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I have written an absolutely positioned drop-down menu. I am triggering a custom event when this menu opens:

ps.DropDown.prototype._onOpenComplete = function() {
    $(this).trigger('MENU_OPEN', [this]);
}

This works great when I know which instance of ps.DropDown to target:

var dd = new ps.DropDown();
$(dd).on('MENU_OPEN', fn);

However, I would like for my custom event to bubble up to window.document if the event is not stopped from propagating. For example:

var dd = new ps.DropDown();
$(dd).on('MENU_OPEN', function(event, instance) {
    // this would stop bubbling to $(window.document)
    // event.stopPropagation();
});
$(window.document).on('MENU_OPEN', function(event, instance) {
    // bubbled!
});

Is there any way to accomplish this with jQuery?

EDIT to add a example by analogy

A click on a button element will trigger an event. This event will continue to bubble up the parent-element chain until it reaches window.document (unless propagation is stopped by an event listener). I am interested in synthesizing this behavior for custom events such that if event.stopPropagation() is not called, it will bubble to window.document (or $.event, or some other window global, it doesn't matter)

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Your code looks fine whoever have have subscribe to MENU_OPEN event should be triggered with .trigger('MENU_OPEN). –  ShankarSangoli Feb 14 '12 at 2:48
1  
Yes, but I'm looking for a solution that doesn't require a reference to an instance of ps.DropDown. I want the event to bubble to window.document. –  thesmart Feb 14 '12 at 5:53
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3 Answers

I think you're looking for calling $.event.trigger manually:

$.event.trigger('myCustomEvent', someDataObj, someDomElement, false);

The last parameter is used for the "onlyHandlers" flag, false in this case as we want to trigger the elements handlers and then trigger again on each parentNode. In this fashion you can bind "myCustomEvent" to anything in between the window and the node where this event originated.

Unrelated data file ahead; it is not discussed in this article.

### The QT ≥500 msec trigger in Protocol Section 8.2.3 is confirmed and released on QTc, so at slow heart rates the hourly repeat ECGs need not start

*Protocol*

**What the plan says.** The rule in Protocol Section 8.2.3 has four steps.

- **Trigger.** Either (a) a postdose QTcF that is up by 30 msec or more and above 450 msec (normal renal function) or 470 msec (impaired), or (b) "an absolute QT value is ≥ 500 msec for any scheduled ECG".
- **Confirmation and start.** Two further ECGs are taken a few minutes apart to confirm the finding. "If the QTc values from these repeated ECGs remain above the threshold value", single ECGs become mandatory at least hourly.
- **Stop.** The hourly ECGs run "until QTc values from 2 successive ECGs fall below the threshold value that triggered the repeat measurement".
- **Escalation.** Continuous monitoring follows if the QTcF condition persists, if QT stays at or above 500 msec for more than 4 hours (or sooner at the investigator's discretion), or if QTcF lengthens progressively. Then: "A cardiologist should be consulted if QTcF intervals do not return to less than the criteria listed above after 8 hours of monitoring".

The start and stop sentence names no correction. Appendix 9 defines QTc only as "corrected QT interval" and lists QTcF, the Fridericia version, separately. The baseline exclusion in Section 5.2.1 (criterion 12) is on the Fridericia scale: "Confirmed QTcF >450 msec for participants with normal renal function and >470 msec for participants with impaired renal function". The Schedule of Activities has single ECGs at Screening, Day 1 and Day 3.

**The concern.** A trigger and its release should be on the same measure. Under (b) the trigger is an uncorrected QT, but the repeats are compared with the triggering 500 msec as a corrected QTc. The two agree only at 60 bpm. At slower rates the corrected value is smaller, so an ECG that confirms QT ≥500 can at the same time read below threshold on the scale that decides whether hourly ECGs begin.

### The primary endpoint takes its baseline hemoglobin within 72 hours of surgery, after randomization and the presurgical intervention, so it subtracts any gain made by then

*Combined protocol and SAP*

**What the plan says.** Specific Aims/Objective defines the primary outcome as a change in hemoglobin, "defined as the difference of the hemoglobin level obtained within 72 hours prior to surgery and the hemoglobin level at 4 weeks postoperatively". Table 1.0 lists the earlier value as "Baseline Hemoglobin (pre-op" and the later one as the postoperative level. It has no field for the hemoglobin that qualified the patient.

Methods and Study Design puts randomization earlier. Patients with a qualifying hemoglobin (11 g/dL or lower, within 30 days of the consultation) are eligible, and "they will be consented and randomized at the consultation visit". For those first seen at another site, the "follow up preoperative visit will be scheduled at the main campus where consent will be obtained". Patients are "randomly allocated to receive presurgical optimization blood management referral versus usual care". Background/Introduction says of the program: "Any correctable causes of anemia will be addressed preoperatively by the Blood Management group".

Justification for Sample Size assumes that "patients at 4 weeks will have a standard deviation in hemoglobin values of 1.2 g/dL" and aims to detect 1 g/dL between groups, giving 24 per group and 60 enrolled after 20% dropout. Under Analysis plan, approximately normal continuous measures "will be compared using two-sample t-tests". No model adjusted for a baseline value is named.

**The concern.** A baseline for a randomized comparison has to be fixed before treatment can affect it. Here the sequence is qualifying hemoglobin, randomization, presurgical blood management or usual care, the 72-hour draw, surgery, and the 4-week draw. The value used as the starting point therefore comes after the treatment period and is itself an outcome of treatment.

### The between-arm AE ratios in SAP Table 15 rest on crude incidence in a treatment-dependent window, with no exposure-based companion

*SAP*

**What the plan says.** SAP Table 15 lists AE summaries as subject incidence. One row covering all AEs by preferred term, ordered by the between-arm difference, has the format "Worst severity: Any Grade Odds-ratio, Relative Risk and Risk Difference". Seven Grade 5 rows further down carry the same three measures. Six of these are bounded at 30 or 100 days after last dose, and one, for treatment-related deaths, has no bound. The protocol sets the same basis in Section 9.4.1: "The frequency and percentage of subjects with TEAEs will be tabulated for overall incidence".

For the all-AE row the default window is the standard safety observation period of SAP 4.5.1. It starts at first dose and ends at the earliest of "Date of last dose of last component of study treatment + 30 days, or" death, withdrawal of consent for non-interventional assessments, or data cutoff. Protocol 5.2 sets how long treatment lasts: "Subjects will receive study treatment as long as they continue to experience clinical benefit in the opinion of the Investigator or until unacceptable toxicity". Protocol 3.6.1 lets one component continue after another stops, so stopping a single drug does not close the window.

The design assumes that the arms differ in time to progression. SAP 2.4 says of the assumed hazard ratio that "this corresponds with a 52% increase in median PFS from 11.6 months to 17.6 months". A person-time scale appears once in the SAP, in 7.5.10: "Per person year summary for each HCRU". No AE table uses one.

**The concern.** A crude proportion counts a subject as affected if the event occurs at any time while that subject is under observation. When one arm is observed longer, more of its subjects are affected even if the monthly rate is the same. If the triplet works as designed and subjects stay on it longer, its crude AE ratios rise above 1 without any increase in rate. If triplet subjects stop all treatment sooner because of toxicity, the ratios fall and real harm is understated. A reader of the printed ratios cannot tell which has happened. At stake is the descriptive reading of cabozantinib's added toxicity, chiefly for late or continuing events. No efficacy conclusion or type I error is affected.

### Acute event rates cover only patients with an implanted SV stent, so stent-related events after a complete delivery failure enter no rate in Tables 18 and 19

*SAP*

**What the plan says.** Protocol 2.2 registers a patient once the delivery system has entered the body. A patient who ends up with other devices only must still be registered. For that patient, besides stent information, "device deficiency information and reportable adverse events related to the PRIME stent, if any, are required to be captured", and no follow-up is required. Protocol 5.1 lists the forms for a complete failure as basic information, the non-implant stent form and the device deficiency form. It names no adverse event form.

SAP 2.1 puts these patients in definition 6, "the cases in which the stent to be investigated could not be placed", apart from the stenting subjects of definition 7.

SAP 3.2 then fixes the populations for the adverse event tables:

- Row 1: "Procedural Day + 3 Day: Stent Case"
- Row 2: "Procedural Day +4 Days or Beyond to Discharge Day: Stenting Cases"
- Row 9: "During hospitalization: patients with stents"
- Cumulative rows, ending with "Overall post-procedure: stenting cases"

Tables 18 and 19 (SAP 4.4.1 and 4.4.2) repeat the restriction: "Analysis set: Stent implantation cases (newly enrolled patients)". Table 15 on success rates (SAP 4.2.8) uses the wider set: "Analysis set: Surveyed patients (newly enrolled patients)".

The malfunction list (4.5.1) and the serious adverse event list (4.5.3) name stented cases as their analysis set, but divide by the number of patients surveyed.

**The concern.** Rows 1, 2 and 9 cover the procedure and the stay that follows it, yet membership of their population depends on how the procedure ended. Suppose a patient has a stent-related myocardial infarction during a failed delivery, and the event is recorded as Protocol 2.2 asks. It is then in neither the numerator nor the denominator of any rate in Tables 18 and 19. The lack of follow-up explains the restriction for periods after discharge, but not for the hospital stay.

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if I need custom events globally without a specific reference, I trigger the events on the body of the page

$('body').trigger('MENU_OPEN', [this]);

Now you can listen to that event anywhere without knowing anything about your DropDown

$('body').on('MENU_OPEN',function(event, dropDown){
    // bubbled
});

Never used the window.document as an event target.

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1  
Thanks for answering, but I'm not trying to avoid using $(window.document). For example, when I click a button, the click event bubbles into each parent until it hits window.document. A listener on any parent element can potentially handle the event. I'm looking to replicate this for custom events. –  thesmart Feb 15 '12 at 20:27
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It's not neccessary to trigger custom events from a DOM element:

$(window.document).bind('dropDownHasOpened', function() {
   console.log($(this));
   // 'this' is window.document 
});

ps.DropDown.prototype._onOpenComplete = function() {
  $.event.trigger('dropDownHasOpened');
}
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1  
I understand it is not necessary. In my example, I am not triggering on $(window.document) but on the DropDown instance. I am interested in bubbling the event from that instance upward to $(window.document) similar to how a button click event will get bubbled through its parents to window.document. –  thesmart Feb 15 '12 at 20:29
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